FROM THE DEN AT WOLF THEATRES — There’s nothing groundbreaking about director Kenneth Branagh’s “Jack Ryan: Shadow Recruit.”
In fact, moviegoers will likely feel as if they’ve seen many variations of this story, which focuses on international CIA spies and a villainous businessman moonlighting for the Russian FSB. Indeed, there have been many screen villains bent on destroying the United States through terrorism and/or economic chaos, as does Afghanistan War veteran Viktor Cherevin (Branagh) in “Recruit.” And, inevitably, there’s always a Jack Ryan-type (Chris Pine) hot on said villain’s trail, playing a deadly game of cat-and-mouse, looking to throw a “monkey in the wrench.”
Still, as Branagh demonstrated with 2011’s “Thor,” he knows how to craft an effective actioner; he knows how to build tension, crafting nerve-wracking suspense from such otherwise mundane tasks as downloading computer files to a flash drive. He knows how to place lead characters in jeopardy – characters, mind you, the audience instinctively knows will triumph – and leave their fates in doubt until the last second.
Despite his move into more mainstream cinema in recent years, Branagh, perhaps, remains best known for his early Shakespearean films. Those highbrow sensibilities shine through here, lending this production a sense of gravitas which might otherwise be lacking in the hands of other filmmakers.
No one will ever mistake “Recruit” for a serious study of human nature, but Branagh provides just enough character depth to emotionally invest his audience in whiz-kid-turned-severely-wounded-Afghanistan-War-vet-turned-international-covert-CIA-operative Jack Ryan and his girlfriend Dr. Cathy Muller (Keira Knightley).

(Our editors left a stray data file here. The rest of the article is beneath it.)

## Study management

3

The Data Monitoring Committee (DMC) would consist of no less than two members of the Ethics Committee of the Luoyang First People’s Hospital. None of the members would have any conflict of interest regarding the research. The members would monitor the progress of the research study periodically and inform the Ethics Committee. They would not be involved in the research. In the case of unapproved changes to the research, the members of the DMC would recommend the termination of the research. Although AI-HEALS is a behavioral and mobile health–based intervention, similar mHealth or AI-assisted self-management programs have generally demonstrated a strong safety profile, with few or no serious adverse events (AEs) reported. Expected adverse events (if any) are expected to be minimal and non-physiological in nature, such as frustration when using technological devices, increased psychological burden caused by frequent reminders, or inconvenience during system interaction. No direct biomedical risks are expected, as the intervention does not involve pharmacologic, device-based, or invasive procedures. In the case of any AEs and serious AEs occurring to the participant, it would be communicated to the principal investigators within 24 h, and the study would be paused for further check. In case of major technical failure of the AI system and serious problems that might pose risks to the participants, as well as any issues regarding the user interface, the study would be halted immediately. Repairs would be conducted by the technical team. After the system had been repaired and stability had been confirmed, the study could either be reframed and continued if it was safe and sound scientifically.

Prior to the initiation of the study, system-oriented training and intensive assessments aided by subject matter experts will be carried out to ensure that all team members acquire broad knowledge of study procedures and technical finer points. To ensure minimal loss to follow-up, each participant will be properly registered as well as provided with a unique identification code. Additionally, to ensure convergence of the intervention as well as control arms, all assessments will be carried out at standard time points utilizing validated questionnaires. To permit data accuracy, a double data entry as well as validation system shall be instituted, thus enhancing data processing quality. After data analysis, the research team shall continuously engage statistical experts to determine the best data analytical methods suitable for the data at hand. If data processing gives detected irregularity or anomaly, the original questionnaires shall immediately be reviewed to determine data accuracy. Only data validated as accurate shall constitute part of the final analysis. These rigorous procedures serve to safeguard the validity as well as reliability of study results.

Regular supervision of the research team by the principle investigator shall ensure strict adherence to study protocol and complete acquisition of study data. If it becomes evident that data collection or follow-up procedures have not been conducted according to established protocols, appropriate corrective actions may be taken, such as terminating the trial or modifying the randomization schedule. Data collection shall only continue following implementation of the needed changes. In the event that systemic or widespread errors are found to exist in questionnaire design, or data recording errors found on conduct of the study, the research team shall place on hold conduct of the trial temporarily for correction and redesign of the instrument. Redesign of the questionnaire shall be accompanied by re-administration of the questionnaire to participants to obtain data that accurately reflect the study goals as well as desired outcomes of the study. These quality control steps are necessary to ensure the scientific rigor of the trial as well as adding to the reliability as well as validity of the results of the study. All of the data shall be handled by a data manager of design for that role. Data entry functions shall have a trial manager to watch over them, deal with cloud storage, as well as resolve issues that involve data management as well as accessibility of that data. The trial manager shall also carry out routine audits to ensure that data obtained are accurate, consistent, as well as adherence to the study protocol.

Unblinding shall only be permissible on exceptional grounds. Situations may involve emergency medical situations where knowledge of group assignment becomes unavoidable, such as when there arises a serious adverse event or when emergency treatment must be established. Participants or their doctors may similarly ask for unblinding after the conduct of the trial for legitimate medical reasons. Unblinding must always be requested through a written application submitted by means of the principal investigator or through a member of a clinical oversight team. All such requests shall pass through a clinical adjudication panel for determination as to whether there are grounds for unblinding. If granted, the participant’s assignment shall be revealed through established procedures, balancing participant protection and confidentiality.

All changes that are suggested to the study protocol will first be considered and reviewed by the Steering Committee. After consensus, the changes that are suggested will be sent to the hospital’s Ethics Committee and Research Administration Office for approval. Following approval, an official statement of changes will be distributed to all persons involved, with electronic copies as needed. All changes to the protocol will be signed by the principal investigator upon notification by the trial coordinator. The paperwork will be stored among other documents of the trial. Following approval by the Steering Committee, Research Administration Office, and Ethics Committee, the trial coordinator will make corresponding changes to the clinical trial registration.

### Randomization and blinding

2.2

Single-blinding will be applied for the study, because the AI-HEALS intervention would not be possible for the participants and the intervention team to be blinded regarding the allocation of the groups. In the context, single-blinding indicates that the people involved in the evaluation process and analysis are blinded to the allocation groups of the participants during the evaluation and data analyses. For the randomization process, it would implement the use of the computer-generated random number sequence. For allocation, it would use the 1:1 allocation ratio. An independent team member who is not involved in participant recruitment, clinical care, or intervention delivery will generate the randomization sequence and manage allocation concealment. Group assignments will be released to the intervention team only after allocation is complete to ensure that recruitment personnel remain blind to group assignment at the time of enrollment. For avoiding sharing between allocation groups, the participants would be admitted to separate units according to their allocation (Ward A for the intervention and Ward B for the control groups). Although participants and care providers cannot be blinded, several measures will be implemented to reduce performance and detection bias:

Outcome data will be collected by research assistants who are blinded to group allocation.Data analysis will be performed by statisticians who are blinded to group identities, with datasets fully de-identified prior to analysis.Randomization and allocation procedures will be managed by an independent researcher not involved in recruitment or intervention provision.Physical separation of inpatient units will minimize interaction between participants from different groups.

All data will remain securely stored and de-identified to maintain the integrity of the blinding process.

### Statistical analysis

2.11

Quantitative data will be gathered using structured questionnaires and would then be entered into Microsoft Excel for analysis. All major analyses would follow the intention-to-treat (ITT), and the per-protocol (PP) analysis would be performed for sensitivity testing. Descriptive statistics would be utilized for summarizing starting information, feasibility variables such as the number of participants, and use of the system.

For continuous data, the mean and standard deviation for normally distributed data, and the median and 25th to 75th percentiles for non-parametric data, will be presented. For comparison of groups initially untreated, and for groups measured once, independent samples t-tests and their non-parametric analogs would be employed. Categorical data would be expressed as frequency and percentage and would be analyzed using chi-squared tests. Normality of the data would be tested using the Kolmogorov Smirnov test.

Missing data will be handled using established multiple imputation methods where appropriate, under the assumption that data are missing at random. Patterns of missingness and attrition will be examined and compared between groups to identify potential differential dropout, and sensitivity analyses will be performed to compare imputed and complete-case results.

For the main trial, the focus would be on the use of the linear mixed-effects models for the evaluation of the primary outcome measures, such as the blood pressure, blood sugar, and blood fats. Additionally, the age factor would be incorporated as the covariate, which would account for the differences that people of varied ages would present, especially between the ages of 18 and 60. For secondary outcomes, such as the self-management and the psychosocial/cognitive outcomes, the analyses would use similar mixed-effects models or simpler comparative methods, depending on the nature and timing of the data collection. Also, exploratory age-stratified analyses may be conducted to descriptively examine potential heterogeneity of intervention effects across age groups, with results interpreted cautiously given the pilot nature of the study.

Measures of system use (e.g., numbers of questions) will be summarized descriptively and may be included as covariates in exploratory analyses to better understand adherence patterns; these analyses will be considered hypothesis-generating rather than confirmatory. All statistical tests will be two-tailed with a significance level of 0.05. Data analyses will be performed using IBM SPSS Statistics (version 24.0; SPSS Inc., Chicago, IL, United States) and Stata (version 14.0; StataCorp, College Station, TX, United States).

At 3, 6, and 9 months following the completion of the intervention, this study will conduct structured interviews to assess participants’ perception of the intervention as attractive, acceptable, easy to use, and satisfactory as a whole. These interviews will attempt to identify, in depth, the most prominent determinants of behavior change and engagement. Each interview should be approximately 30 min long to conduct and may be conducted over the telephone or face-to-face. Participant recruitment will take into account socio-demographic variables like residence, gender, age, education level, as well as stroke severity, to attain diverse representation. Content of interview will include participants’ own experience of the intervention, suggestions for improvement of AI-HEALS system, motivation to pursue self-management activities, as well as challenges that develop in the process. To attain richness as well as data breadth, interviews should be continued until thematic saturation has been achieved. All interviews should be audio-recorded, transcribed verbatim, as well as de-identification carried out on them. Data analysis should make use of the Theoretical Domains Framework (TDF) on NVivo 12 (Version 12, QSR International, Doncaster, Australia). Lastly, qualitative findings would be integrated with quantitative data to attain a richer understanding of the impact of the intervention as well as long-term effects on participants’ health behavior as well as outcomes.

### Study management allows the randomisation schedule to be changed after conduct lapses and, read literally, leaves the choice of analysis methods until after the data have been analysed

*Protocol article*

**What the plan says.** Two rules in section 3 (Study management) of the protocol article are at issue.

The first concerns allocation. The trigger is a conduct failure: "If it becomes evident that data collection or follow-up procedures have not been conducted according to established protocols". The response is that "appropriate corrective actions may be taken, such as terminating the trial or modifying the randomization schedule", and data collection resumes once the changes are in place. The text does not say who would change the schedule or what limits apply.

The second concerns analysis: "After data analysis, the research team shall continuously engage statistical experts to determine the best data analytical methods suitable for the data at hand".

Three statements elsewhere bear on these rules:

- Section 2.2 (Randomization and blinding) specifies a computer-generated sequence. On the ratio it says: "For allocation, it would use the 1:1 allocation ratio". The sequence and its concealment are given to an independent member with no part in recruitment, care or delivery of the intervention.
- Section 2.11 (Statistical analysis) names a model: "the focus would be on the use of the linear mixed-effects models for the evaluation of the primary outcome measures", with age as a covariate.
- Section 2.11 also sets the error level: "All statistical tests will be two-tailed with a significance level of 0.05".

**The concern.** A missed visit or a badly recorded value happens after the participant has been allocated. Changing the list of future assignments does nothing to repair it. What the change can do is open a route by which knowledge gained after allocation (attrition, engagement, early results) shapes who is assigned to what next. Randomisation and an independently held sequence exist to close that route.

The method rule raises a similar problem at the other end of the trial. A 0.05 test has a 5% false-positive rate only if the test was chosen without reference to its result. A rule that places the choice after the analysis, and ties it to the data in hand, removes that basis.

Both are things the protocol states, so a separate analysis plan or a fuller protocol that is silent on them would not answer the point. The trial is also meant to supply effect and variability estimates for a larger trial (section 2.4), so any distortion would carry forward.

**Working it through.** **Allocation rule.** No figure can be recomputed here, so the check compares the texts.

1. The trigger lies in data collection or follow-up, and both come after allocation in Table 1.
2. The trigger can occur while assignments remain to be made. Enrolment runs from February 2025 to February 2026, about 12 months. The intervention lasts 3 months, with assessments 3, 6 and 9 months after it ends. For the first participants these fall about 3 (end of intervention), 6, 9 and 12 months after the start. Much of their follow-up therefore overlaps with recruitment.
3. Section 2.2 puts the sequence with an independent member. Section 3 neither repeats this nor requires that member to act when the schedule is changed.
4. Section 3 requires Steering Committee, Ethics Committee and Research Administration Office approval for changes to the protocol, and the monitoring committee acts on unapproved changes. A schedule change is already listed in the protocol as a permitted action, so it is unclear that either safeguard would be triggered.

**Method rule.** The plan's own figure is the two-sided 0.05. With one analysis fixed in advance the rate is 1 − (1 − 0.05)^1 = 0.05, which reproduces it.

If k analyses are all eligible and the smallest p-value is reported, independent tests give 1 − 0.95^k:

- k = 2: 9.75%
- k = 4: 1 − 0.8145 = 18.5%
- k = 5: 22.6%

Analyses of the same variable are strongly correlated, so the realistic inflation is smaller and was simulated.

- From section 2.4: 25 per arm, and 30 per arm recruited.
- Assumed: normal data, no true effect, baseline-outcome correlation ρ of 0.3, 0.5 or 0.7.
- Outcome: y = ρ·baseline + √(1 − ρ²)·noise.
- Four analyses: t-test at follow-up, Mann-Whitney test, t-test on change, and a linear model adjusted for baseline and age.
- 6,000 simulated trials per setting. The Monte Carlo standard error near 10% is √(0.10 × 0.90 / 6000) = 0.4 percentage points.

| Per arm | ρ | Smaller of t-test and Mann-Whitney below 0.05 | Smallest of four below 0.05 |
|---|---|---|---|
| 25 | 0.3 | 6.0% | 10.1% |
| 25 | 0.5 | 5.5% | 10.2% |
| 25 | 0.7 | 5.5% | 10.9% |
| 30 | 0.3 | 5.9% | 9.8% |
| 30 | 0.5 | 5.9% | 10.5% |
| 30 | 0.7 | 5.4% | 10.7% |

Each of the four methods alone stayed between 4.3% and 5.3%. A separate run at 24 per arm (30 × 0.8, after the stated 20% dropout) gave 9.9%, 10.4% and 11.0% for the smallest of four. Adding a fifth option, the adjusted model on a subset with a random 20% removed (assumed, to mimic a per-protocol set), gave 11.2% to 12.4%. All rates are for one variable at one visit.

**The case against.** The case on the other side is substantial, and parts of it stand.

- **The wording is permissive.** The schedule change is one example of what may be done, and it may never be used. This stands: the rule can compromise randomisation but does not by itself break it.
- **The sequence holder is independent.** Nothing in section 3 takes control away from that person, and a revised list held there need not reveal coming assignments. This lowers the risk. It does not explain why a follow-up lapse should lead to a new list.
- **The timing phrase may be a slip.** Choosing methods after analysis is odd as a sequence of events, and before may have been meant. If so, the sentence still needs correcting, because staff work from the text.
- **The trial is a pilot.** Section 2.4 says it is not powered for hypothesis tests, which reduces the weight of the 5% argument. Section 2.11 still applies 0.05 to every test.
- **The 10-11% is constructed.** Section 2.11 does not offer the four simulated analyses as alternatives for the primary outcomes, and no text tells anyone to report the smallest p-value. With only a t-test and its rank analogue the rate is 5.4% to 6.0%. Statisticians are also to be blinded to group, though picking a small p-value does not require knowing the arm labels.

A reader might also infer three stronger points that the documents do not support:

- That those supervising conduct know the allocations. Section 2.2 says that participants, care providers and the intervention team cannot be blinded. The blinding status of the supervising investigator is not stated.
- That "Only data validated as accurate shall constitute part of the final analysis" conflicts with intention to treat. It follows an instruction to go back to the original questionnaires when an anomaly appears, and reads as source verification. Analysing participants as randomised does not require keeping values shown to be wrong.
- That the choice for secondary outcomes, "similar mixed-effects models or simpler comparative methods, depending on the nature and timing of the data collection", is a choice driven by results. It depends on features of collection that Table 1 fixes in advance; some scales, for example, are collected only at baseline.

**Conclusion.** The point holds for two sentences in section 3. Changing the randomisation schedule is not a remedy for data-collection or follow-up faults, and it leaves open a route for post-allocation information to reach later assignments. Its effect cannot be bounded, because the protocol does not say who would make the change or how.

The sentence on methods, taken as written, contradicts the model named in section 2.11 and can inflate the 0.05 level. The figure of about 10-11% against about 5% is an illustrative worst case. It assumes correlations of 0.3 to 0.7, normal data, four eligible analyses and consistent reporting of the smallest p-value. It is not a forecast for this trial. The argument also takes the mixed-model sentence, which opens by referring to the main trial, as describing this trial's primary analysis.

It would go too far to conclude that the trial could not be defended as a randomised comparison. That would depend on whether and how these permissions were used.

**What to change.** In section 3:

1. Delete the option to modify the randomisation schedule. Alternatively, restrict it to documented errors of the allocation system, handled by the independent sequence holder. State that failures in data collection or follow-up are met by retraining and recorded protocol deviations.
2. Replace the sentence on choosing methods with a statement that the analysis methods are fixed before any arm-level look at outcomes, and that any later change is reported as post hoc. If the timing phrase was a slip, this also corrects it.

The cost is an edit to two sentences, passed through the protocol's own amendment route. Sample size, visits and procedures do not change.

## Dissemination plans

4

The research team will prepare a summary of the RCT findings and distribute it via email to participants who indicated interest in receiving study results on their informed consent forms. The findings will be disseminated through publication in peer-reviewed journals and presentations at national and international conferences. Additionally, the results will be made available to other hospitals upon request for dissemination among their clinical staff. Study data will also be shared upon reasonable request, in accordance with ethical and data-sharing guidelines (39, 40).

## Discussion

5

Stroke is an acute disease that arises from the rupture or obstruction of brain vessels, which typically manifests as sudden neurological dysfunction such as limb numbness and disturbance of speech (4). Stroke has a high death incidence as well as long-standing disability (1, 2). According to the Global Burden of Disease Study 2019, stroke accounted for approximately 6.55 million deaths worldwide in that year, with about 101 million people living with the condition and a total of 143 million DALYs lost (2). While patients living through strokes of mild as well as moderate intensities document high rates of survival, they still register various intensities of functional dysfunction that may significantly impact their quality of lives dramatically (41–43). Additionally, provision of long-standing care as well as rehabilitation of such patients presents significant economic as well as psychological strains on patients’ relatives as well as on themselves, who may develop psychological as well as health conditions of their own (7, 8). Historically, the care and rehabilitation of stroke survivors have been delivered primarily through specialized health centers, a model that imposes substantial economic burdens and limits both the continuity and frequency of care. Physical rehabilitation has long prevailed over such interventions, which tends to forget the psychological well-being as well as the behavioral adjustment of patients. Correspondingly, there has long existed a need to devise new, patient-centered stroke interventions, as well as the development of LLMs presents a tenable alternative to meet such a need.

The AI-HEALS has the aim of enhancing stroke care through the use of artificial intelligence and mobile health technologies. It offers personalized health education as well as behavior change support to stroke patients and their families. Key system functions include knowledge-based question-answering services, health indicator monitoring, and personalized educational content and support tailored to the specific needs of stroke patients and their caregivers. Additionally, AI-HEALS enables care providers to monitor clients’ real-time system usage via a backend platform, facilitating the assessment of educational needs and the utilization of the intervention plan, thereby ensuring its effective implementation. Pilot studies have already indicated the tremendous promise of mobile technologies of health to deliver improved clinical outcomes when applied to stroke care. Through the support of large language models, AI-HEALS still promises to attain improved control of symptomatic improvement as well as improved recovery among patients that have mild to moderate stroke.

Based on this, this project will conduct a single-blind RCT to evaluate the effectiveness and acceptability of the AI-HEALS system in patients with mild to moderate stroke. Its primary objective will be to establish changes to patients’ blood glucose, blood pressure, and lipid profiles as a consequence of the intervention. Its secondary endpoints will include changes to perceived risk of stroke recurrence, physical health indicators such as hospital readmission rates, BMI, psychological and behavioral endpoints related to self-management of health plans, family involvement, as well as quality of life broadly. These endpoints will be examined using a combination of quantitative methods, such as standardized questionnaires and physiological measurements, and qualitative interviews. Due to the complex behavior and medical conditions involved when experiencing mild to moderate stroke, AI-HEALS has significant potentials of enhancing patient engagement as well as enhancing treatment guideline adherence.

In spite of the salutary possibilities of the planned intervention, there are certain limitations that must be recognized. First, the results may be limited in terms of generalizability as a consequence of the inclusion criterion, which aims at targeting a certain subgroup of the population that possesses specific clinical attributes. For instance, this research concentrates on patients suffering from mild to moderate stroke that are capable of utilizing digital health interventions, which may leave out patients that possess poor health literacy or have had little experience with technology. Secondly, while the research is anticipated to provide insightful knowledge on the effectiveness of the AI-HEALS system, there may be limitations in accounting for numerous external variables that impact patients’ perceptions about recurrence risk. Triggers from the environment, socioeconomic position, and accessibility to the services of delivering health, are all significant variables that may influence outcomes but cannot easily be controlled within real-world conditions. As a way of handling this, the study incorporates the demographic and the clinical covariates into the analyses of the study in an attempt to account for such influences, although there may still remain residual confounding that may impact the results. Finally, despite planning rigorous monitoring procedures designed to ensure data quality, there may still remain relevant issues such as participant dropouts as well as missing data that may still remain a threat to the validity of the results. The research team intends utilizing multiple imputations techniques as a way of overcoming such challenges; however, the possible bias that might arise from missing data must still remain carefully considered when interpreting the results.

At first brush, Pine might not seem well-suited as an action hero, but he does a terrific job, filling shoes once so aptly occupied by Harrison Ford. Pine’s performance doesn’t ring of rehash, mind you; however, whereas Ben Affleck’s Ryan from a decade ago seemed an entirely different person, Pine’s performance is nuanced with just enough echoes of Ford’s work that we could easily take this film as prologue to the ‘90s-era films; there’s no doubt, in other words, these are different age variations of the same character.
Of course, “Recruit’s” writers and Branagh himself must also be credited with so successfully capturing the essence of the earlier movies. Screenwriters Adam Cozad and David Koepp craft an impressive, wholly original origin story from the spy novels of the late Tom Clancy; I was surprised, in fact, to learn “Recruit” wasn’t based on a pre-existing Clancy novel.
Knightley also deserves credit, playing a woman drawn into a world she’s neither emotionally nor legally prepared to deal with. She compliments Pine perfectly, with the script and the chemistry between the two providing just enough emotional heft to carry the film.
Veteran actor Kevin Costner is also a welcome presence, playing shadowy Navy veteran-turned-longtime-covert-CIA-operative Thomas Harper, who introduces Ryan into the spy world and ultimately becomes his handler. Harper is decidedly underdeveloped, but we don’t need a great deal of detail to know him; we’ve met his type many times and that’s not a bad thing in this instance.
“Jack Ryan: Shadow Recruit” won’t leave you with much to contemplate afterward, but it does provide nearly two hours of solid, fast-paced, involving entertainment.
Runtime: 105 minutes
Rated PG-13 for violence
Rating System Explained: Rabies = 0; Yip = *; Bark = **; Howl = ***; Lone-wolf howl = ****; Leader of the pack = *****
Contact: Rob Cox 812-663-3111 x7011; email@example.com